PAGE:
Food and travel writer Liz Caskey (tel. 2/632-2015; www.lizcaskey.com) runs customized culinary programs that include tours to wineries, markets, and farms around Santiago. Day classes and weeklong courses are available.
Many tour operators run culinary tours through Santiago and the surrounding wine country that focus on visiting local farmers' markets, followed by a demonstration of the cooking techniques and discussion of the fresh produce that define Chilean gastronomy, all nicely rounded off with a gourmet lunch. Santiago Adventures (tel. 2/244-2750; www.santiagoadventures.com) charges $143 (£95) for such a trip, per person based on two people.
There is no shortage of Spanish language schools in Santiago and with the beach and mountains a short ride away, the city provides a great base for an active student life. Most of the city's reputable language schools are located in the residential areas of Providencia and Las Condes and offer total immersion programs with homestays that are usually a 20- to 30-minute journey on public transport from the school. Tuition and accommodations prices are considerably more expensive than other countries in Latin America; expect to pay between $2,500 and $3,000 (£1,667-£2,000) per month, including lessons (4-6 hr. per day) and accommodations in a private room with a host family, with two meals daily.
AmeriSpan (tel. 800/879-6640;www.amerispan.com) is well established in South America and takes the hassle out of planning; the school, lodging, airport pickup, and other services are all prearranged. Their Santiago school is located in a renovated 18th-century building in Providencia and group classes are limited to seven people. Prices also include organized activities per week. Another big player with a strong reputation is Spanish Abroad (tel. 888/722-7623; www.spanishabroad.com). Their school is also in the quiet neighborhood of Providencia, a few blocks from the Metro. Four classes are run daily, with a maximum of six students per class. Bridge Abroad (tel. 866/574-8606; www.bridgeabroad.com) offers 4 hours of group lessons and 2 hours of private lessons at their school in Providencia; they also host family accommodations and can arrange a number of activities and excursions.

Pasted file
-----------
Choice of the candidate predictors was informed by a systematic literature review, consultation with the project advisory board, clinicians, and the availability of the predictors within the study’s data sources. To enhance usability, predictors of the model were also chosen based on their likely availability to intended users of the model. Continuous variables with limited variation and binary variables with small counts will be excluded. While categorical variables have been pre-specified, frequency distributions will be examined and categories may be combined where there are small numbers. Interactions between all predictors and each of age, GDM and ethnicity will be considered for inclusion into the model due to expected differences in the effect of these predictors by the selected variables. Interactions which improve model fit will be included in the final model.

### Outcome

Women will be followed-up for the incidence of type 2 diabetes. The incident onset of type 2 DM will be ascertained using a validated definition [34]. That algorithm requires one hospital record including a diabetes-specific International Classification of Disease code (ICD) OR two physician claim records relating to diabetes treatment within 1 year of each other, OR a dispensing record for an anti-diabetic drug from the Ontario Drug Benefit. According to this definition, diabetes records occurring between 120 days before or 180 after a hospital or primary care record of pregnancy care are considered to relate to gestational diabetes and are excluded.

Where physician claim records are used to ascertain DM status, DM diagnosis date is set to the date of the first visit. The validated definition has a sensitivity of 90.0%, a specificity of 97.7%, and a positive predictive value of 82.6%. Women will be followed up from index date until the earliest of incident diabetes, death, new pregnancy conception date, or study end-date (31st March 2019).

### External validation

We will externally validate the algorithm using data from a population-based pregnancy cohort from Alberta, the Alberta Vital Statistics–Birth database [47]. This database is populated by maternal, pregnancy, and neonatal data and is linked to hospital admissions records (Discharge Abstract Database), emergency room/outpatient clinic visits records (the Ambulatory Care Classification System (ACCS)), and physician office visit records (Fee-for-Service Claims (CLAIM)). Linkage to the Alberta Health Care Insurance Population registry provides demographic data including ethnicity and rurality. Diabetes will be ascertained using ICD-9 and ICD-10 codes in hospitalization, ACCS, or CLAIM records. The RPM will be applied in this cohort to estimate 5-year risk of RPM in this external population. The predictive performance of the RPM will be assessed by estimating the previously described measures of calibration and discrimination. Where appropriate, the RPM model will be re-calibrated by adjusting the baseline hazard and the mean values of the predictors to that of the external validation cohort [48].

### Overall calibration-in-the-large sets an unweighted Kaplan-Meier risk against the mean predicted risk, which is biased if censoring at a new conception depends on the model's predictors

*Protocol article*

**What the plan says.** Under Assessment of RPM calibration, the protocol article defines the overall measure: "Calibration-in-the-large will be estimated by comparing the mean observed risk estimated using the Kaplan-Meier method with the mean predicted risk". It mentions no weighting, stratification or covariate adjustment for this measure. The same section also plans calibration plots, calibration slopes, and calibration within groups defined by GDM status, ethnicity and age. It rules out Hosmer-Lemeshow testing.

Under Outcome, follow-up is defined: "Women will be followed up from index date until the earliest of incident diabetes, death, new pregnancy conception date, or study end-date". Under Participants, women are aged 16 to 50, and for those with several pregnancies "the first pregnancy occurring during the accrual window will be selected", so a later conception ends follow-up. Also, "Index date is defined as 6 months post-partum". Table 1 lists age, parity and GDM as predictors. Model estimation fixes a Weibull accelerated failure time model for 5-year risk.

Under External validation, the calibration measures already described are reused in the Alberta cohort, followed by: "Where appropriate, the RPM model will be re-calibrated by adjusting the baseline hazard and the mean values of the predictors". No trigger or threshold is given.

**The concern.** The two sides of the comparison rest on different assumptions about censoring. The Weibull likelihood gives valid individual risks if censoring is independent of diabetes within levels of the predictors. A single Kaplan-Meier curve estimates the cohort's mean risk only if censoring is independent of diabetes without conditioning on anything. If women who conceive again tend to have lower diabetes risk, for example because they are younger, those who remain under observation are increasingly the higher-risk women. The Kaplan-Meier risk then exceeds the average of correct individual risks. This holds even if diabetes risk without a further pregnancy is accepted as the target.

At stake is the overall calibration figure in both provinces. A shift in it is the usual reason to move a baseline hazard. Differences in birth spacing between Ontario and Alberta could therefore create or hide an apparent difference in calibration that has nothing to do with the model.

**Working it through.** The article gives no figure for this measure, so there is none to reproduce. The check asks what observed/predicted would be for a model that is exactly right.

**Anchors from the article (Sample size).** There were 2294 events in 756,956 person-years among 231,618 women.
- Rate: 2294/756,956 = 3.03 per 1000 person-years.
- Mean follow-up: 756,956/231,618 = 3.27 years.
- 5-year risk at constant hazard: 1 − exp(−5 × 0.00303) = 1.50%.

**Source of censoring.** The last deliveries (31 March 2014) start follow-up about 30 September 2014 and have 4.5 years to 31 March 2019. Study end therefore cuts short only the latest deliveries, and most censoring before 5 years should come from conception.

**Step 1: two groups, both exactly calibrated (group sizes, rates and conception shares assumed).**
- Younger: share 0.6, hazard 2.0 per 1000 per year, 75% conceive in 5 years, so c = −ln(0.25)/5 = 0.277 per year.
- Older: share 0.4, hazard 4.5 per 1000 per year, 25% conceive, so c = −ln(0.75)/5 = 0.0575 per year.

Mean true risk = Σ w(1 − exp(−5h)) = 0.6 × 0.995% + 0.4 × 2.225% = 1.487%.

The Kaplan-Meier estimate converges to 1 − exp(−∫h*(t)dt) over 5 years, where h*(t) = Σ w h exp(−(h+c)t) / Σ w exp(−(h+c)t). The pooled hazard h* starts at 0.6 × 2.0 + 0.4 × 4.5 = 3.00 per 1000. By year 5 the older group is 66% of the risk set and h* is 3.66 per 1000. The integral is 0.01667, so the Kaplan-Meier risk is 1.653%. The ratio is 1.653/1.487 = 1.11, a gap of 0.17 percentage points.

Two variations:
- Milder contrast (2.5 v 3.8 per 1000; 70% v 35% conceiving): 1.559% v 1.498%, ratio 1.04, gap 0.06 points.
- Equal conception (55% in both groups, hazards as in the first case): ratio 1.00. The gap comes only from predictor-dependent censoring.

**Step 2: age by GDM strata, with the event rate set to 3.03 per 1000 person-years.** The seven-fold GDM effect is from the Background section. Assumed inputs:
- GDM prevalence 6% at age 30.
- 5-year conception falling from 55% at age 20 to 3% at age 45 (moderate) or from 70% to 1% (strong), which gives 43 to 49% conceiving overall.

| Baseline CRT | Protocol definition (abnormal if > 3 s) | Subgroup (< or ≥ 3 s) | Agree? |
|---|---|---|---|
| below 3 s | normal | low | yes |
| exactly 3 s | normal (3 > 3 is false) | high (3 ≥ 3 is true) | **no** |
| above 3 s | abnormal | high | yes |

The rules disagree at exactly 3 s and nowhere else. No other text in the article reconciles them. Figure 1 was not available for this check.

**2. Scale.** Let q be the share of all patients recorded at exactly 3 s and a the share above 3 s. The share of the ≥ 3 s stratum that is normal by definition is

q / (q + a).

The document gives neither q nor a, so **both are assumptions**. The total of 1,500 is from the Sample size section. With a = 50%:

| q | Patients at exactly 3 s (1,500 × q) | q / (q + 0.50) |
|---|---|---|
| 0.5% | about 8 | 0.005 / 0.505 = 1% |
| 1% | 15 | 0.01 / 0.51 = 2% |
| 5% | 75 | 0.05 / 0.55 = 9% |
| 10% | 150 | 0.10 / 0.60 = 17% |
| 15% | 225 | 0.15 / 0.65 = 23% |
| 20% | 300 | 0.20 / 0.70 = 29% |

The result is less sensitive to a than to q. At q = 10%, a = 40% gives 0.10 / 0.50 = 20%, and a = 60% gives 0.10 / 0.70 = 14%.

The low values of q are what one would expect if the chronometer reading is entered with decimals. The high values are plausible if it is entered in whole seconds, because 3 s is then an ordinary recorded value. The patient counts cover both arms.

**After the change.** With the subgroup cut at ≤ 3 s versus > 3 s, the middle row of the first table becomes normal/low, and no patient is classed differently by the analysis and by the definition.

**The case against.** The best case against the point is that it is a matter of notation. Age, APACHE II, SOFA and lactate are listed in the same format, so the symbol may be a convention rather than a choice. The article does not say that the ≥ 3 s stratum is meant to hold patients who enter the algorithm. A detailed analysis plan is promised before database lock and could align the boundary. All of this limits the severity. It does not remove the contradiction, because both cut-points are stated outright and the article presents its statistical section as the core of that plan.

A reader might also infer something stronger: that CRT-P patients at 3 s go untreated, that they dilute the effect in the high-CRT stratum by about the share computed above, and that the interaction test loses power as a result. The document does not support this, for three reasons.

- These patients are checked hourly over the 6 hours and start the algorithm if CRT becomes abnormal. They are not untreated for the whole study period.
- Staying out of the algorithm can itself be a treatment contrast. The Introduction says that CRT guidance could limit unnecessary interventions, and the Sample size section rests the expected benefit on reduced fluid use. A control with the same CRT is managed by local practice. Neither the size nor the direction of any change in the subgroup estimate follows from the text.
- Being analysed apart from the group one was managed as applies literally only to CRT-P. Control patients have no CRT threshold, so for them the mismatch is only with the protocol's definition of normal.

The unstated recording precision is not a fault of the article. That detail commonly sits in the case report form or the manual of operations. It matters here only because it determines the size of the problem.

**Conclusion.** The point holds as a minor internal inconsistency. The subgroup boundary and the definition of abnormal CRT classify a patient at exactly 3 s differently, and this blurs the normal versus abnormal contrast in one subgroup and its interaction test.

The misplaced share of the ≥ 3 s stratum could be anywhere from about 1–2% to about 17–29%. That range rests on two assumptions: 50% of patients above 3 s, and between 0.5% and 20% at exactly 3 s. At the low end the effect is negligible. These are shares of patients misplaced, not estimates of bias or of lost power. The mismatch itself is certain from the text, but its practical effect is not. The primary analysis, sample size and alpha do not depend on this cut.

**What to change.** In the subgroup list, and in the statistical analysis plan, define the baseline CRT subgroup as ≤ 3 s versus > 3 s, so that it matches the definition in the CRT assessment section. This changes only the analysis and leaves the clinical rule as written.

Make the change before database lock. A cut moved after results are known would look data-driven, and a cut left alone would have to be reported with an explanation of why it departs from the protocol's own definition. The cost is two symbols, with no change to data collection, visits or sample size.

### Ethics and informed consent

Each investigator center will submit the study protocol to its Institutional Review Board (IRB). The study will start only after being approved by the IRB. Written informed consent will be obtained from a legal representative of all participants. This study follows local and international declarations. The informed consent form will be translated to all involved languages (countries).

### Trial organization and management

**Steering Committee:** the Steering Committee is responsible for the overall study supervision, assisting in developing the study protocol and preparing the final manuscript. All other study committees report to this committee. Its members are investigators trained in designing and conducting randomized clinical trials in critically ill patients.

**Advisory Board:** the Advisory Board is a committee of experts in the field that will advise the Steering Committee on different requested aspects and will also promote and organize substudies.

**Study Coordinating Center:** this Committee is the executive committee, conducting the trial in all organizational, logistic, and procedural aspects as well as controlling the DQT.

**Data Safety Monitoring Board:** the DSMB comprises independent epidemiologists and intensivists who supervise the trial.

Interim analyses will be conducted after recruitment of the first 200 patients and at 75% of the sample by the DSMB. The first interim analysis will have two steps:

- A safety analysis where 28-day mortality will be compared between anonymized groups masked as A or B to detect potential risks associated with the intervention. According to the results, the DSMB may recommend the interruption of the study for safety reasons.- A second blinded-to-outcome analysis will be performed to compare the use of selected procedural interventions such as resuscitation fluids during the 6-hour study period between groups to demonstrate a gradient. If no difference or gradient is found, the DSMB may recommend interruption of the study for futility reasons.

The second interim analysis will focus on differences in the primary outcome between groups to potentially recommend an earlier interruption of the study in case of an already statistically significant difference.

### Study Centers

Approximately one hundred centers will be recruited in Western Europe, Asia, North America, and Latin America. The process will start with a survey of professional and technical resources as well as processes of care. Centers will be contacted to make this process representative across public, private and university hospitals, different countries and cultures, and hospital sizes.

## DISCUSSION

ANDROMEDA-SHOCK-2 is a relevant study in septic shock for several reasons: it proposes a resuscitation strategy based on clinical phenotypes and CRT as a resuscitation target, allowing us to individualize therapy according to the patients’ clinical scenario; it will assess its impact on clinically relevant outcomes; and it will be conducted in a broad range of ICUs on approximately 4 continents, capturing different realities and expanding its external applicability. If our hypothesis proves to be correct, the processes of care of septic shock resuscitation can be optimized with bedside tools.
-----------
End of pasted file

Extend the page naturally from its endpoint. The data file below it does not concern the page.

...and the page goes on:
There are literally hundreds of volunteer organizations operating in Chile. Most opportunities are aimed at gap year students and young adults taking work sabbaticals. Opportunities range from teaching English in small towns (TEFL certificates are usually required) to working in orphanages, building schools, community development, environmental conservation, and wildlife and research programs. Accommodations and meals are usually included.
South American Explorers (www.saexplorers.cl) is a wonderful nonprofit organization that has earned cult status among seasoned backpackers, especially those traveling solo with its outreach community feel and volunteer programs. Offices throughout South America provide fact sheets (available online) detailing hotels, transport information, entry requirements, travel advisories, and tour ideas. You are required to become a member of the club ($60/£40 per year), but if you are a regular visitor to the continent or just an armchair travel junkie, it's well worth it.
Also check out the following websites for details on volunteer programs in Chile:
- ELI (www.eliabroad.org)
- Mondo Challenge (www.mondochallenge.org)
- United Planet (www.unitedplanet.org)
- VE Global (www.ve-global.org)
- Volunteer Abroad (www.volunteerabroad.com)
- Volunteer Adventures (www.volunteeradventures.com)
Note: This information was accurate when it was published, but can change without notice. Please be sure to confirm all rates and details directly with the companies in question before planning your trip.